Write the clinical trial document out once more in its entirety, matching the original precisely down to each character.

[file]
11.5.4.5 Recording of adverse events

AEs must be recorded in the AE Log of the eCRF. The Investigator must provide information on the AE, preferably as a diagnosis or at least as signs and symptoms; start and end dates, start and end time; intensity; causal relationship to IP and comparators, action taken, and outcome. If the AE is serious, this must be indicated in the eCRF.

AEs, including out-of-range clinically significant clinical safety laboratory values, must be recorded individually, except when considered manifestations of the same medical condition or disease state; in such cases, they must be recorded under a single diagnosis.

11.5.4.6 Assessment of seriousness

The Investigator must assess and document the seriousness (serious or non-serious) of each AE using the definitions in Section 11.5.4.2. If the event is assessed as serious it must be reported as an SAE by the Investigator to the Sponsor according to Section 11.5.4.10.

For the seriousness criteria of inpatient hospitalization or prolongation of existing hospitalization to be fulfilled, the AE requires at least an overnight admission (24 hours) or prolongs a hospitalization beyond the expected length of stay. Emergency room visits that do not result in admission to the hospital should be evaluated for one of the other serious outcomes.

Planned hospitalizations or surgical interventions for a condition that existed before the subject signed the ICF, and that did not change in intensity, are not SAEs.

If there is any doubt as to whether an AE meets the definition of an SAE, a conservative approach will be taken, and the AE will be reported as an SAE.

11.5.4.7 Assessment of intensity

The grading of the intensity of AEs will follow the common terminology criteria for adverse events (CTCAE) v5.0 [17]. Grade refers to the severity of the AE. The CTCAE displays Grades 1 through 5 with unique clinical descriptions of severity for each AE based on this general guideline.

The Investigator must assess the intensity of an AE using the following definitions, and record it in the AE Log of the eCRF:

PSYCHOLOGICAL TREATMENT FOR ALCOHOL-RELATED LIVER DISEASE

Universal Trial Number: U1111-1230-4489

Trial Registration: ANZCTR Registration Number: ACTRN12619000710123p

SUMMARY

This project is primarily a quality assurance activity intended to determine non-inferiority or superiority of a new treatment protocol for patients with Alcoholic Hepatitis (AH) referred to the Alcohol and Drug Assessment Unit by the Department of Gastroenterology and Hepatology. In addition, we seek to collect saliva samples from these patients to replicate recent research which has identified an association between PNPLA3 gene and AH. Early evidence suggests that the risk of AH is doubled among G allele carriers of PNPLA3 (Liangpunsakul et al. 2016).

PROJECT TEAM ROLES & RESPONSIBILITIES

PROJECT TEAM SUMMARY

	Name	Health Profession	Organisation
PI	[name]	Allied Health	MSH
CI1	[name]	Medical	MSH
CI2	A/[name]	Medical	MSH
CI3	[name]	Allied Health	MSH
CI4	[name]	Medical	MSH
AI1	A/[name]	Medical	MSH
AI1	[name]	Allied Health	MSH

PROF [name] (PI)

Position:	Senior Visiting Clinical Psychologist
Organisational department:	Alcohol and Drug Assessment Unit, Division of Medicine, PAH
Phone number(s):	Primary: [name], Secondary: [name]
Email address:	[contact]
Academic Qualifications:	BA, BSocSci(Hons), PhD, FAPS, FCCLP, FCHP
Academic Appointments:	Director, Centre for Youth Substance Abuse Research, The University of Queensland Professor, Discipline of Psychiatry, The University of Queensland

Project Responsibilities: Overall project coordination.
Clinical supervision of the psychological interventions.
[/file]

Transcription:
11.5.4.5 Recording of adverse events

AEs must be recorded in the AE Log of the eCRF. The Investigator must provide information on the AE, preferably as a diagnosis or at least as signs and symptoms; start and end dates, start and end time; intensity; causal relationship to IP and comparators, action taken, and outcome. If the AE is serious, this must be indicated in the eCRF.

AEs, including out-of-range clinically significant clinical safety laboratory values, must be recorded individually, except when considered manifestations of the same medical condition or disease state; in such cases, they must be recorded under a single diagnosis.

11.5.4.6 Assessment of seriousness

The Investigator must assess and document the seriousness (serious or non-serious) of each AE using the definitions in Section 11.5.4.2. If the event is assessed as serious it must be reported as an SAE by the Investigator to the Sponsor according to Section 11.5.4.10.

For the seriousness criteria of inpatient hospitalization or prolongation of existing hospitalization to be fulfilled, the AE requires at least an overnight admission (24 hours) or prolongs a hospitalization beyond the expected length of stay. Emergency room visits that do not result in admission to the hospital should be evaluated for one of the other serious outcomes.

Planned hospitalizations or surgical interventions for a condition that existed before the subject signed the ICF, and that did not change in intensity, are not SAEs.

If there is any doubt as to whether an AE meets the definition of an SAE, a conservative approach will be taken, and the AE will be reported as an SAE.

11.5.4.7 Assessment of intensity

The grading of the intensity of AEs will follow the common terminology criteria for adverse events (CTCAE) v5.0 [17]. Grade refers to the severity of the AE. The CTCAE displays Grades 1 through 5 with unique clinical descriptions of severity for each AE based on this general guideline.

The Investigator must assess the intensity of an AE using the following definitions, and record it in the AE Log of the eCRF:

PSYCHOLOGICAL TREATMENT FOR ALCOHOL-RELATED LIVER DISEASE

Universal Trial Number: U1111-1230-4489

Trial Registration: ANZCTR Registration Number: ACTRN12619000710123p

SUMMARY

This project is primarily a quality assurance activity intended to determine non-inferiority or superiority of a new treatment protocol for patients with Alcoholic Hepatitis (AH) referred to the Alcohol and Drug Assessment Unit by the Department of Gastroenterology and Hepatology. In addition, we seek to collect saliva samples from these patients to replicate recent research which has identified an association between PNPLA3 gene and AH. Early evidence suggests that the risk of AH is doubled among G allele carriers of PNPLA3 (Liangpunsakul et al. 2016).

PROJECT TEAM ROLES & RESPONSIBILITIES

PROJECT TEAM SUMMARY

	Name	Health Profession	Organisation
PI	[name]	Allied Health	MSH
CI1	[name]	Medical	MSH
CI2	A/[name]	Medical	MSH
CI3	[name]	Allied Health	MSH
CI4	[name]	Medical	MSH
AI1	A/[name]	Medical	MSH
AI1	[name]	Allied Health	MSH

PROF [name] (PI)

Position:	Senior Visiting Clinical Psychologist
Organisational department:	Alcohol and Drug Assessment Unit, Division of Medicine, PAH
Phone number(s):	Primary: [name], Secondary: [name]
Email address:	[contact]
Academic Qualifications:	BA, BSocSci(Hons), PhD, FAPS, FCCLP, FCHP
Academic Appointments:	Director, Centre for Youth Substance Abuse Research, The University of Queensland Professor, Discipline of Psychiatry, The University of Queensland

Project Responsibilities: Overall project coordination.
Clinical supervision of the psychological interventions.